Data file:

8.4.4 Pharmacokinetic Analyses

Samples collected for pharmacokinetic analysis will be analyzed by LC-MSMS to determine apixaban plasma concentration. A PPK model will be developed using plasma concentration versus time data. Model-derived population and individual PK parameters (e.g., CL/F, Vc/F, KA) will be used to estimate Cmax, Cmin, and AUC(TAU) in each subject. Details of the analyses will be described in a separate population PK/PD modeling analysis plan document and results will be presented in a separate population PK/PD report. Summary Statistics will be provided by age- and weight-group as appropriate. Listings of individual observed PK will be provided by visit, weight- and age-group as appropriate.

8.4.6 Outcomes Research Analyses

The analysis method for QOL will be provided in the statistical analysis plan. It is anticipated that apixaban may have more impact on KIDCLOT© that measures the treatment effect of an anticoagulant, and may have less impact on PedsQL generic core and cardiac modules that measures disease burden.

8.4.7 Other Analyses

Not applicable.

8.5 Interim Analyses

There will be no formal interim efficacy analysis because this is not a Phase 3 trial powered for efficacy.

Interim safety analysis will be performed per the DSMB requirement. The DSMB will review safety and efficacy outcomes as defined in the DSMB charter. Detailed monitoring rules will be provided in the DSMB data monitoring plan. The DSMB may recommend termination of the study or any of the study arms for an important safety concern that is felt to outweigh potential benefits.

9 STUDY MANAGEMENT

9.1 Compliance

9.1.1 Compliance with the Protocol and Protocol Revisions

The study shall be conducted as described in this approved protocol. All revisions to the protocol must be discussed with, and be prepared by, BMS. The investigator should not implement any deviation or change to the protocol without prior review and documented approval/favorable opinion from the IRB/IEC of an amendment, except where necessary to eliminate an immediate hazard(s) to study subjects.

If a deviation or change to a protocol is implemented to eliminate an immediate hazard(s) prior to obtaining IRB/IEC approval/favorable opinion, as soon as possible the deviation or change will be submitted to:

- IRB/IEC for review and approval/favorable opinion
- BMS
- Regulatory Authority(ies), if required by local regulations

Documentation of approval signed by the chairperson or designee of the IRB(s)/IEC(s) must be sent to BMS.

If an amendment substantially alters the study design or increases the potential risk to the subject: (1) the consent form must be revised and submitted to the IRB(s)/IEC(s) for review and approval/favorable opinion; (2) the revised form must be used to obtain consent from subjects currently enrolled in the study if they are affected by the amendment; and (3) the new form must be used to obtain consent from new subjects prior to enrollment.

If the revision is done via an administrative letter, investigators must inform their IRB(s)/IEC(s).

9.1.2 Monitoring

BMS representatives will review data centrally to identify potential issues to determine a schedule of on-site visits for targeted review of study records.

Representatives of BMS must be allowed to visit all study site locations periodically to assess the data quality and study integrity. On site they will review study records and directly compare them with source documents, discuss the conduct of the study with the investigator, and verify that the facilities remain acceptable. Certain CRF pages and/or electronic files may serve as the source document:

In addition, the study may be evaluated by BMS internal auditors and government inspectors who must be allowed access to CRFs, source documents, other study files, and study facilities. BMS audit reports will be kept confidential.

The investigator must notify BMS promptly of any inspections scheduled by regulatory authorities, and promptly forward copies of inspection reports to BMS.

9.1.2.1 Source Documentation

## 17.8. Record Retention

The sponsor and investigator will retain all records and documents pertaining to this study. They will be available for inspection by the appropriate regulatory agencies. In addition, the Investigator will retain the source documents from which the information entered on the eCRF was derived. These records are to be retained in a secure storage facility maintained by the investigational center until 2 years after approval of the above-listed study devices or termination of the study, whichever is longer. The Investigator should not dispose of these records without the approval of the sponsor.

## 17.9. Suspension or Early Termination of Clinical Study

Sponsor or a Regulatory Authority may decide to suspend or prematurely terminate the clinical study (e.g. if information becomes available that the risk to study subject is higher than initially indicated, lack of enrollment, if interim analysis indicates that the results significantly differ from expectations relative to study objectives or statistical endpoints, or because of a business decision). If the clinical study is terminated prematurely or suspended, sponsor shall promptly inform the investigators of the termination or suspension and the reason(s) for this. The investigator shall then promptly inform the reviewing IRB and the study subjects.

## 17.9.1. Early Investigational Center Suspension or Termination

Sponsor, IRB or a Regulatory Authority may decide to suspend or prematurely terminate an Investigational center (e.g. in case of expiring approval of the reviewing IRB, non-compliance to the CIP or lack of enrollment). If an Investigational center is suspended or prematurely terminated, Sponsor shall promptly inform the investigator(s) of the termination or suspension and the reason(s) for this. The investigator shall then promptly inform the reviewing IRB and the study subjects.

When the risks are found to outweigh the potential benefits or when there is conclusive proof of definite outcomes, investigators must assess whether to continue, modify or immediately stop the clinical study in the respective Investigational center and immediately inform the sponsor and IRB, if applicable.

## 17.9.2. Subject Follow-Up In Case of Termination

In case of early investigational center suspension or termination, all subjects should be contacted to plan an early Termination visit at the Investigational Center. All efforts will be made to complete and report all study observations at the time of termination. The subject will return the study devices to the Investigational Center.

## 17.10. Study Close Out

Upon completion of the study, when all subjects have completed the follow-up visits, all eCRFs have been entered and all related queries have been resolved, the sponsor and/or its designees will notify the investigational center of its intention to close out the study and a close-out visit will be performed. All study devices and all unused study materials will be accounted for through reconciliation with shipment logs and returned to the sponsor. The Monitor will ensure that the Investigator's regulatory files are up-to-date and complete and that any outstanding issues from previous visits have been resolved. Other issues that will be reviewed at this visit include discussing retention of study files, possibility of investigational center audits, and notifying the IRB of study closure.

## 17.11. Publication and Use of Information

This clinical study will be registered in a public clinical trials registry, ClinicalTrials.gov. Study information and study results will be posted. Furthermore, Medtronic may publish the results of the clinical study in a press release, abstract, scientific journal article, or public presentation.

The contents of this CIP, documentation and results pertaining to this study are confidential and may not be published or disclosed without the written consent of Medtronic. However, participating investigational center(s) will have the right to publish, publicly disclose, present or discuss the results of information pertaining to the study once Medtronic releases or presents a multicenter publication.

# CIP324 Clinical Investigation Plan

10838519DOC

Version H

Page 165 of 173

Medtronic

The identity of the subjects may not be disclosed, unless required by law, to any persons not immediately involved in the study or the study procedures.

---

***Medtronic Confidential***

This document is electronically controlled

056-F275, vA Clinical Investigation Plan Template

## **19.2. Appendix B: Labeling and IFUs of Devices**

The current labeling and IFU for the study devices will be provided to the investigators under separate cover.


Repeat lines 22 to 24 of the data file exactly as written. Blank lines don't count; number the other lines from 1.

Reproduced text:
BMS representatives will review data centrally to identify potential issues to determine a schedule of on-site visits for targeted review of study records.

Representatives of BMS must be allowed to visit all study site locations periodically to assess the data quality and study integrity. On site they will review study records and directly compare them with source documents, discuss the conduct of the study with the investigator, and verify that the facilities remain acceptable. Certain CRF pages and/or electronic files may serve as the source document:

In addition, the study may be evaluated by BMS internal auditors and government inspectors who must be allowed access to CRFs, source documents, other study files, and study facilities. BMS audit reports will be kept confidential.